Through 67 years of threats to its very survival, from invasion by larger neighbors to terrorism from Lebanon, Gaza, the West Bank, and beyond, Israel has stood strong and achieved economic, technological, and societal successes beyond what seemed possible. Today, in Israel and around the world, is a celebration of what a small but tenacious and courageous state can achieve in the face of monumental challenges.

Independence day

Yom Hazikaron

April 22, 2015

Contributed by CAMERA intern Sarah Salinger.

Today is Yom Hazikaron, the Day of Remembrance, which is observed every year to honor those who have died in wars to protect Israel and as a result of terror attacks. This year, Yom Hazikaron is especially painful for friends and families of the 60 plus IDF soldiers and innocent civilians who died this past summer during Operation Protective Edge. In addition to these victims, the three boys– Naftali Fraenkel, Gilad Shaer, and Eyal Yifrah– who were kidnapped from a bus stop in Gush Etzion last June are also in the hearts of all Jews this Yom Hazikaron.

Like other important days of commemoration in Israel, Yom Hazikaron is observed with sirens that can be heard around the country– one at 8pm the eve of Yom Hazikaron and one at 11 AM the next morning. The sirens are a way for Israelis around the country to mourn collectively for the losses of their friends, family, and others who have died for their country. In addition to the sirens, ceremonies are held in numerous places around the country to honor the fallen soldiers and terror attack victims. This year, Prime Minister Benjamin Netanyahu and Knesset Speaker Yuli Edelstein spoke at the ceremony held by Yad Labanim in Jerusalem, the association for the families of fallen soldiers. Since Yom Hazikaron last year, 116 soldiers and terror victims have died.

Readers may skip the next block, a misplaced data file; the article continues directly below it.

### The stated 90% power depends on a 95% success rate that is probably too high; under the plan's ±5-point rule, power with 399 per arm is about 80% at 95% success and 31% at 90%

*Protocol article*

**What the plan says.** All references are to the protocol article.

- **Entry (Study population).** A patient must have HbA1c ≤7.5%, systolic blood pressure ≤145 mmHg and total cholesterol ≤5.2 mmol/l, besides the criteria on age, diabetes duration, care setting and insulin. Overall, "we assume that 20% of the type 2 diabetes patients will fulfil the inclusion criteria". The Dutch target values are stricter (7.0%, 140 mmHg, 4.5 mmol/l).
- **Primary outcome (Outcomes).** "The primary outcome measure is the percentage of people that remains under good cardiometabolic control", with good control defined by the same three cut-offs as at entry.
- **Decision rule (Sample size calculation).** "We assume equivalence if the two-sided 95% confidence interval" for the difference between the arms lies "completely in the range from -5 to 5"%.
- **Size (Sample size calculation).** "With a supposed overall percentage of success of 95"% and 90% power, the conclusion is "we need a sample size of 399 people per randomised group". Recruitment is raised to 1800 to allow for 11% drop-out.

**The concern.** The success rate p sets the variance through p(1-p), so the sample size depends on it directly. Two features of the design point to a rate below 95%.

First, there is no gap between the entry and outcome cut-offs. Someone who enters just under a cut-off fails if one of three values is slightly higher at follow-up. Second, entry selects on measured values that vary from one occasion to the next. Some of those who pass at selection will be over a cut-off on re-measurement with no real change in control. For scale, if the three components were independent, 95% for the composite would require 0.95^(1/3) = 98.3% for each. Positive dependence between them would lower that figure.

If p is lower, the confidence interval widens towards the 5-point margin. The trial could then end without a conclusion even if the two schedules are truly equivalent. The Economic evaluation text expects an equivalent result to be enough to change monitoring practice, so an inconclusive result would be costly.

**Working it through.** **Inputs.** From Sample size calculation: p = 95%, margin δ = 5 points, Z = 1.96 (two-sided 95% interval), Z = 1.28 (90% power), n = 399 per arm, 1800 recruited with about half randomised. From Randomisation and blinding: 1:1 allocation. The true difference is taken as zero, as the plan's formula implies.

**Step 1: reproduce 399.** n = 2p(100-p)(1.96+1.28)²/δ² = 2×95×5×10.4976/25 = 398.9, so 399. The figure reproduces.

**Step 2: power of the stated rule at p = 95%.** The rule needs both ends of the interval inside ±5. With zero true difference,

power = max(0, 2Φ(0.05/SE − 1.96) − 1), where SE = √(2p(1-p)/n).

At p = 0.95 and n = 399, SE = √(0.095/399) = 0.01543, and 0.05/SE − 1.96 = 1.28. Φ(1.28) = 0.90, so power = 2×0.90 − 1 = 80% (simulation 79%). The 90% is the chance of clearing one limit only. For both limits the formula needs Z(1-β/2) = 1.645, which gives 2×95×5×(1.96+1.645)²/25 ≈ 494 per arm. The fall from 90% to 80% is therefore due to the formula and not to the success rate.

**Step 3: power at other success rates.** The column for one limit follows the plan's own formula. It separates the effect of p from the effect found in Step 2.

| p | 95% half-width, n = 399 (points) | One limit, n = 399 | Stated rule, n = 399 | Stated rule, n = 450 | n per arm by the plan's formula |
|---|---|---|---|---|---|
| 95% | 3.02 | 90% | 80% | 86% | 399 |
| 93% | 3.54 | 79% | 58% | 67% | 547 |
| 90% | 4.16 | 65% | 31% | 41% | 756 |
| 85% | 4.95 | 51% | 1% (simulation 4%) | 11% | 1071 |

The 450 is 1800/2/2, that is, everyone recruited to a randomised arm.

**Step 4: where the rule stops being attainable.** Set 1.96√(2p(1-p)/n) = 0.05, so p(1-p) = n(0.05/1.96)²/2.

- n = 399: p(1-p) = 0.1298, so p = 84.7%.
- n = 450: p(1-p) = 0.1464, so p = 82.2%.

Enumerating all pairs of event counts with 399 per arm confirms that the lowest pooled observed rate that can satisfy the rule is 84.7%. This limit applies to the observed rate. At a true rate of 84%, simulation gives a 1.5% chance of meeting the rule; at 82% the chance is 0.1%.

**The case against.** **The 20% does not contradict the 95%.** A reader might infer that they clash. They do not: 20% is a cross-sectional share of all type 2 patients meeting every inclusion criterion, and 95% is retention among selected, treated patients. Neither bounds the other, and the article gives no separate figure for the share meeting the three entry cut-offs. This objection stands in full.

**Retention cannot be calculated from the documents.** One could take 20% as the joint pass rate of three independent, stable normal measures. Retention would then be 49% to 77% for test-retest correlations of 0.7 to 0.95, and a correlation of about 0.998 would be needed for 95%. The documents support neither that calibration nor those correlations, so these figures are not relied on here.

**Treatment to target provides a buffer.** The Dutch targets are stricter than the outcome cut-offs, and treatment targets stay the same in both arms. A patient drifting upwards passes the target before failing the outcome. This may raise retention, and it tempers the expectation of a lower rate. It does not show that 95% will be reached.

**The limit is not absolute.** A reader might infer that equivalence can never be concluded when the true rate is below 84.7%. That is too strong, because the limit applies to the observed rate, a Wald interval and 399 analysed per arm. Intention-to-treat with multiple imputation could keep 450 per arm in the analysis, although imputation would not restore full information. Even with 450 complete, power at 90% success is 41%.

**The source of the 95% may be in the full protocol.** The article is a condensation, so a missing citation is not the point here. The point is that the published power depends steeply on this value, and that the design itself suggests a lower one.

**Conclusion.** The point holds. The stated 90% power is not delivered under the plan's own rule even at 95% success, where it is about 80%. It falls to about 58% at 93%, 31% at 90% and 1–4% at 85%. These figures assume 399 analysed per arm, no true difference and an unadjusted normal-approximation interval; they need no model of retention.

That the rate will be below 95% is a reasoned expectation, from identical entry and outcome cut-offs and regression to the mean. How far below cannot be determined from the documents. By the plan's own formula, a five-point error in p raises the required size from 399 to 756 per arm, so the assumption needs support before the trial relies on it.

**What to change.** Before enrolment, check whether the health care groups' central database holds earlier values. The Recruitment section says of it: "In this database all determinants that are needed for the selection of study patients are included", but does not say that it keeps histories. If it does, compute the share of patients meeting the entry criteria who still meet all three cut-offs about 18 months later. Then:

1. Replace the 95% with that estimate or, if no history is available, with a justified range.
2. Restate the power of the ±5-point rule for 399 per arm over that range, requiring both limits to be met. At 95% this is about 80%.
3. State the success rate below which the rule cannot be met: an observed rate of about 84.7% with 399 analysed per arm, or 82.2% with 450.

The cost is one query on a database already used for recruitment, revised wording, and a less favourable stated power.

Screen Shot 2015-04-22 at 11.15.17 AM

CAMERA Brings Benjamin Anthony to UConn

April 21, 2015

On Wednesday, April 1, CAMERA fellow Ali Jabick at the University of Connecticut hosted a talk with Sergeant Benjamin Anthony (res.) from the organization Our Soldiers Speak at the UConn Trachten-Zachs Hillel House. Sgt. Anthony was invited to bring awareness to students about the nature of the IDF and to discuss his first-hand experiences serving in the IDF to protect Israel.

One of the highlights of the event was when a student asked Sgt. Anthony how he knew that he was meant to join the IDF, since he is British by birth and raised in the U.K. He also put forth several ideas as to how college students in the United States can help stand up for and protect Israel. This, coupled with his retelling of a traumatic experience from his youth concerning anti-Semitism, helped to make the event quite powerful and memorable for those in attendance.

After Sgt. Anthony’s talk, many students approached him to get further information about the humanitarian efforts of the IDF and how they could become more informed about Israel. Ali herself was quite impressed with the event. “I think the presentation left the students with a better idea of how to respond when Israel is brought up in conversation and how they can make an impact here in the United States,” she said. In addition, the event was used to get more students involved with pro-Israel advocacy at UConn. She gave multiple resources to those in attendance and directed them to people to reach out to if they had any questions or wished to get more involved.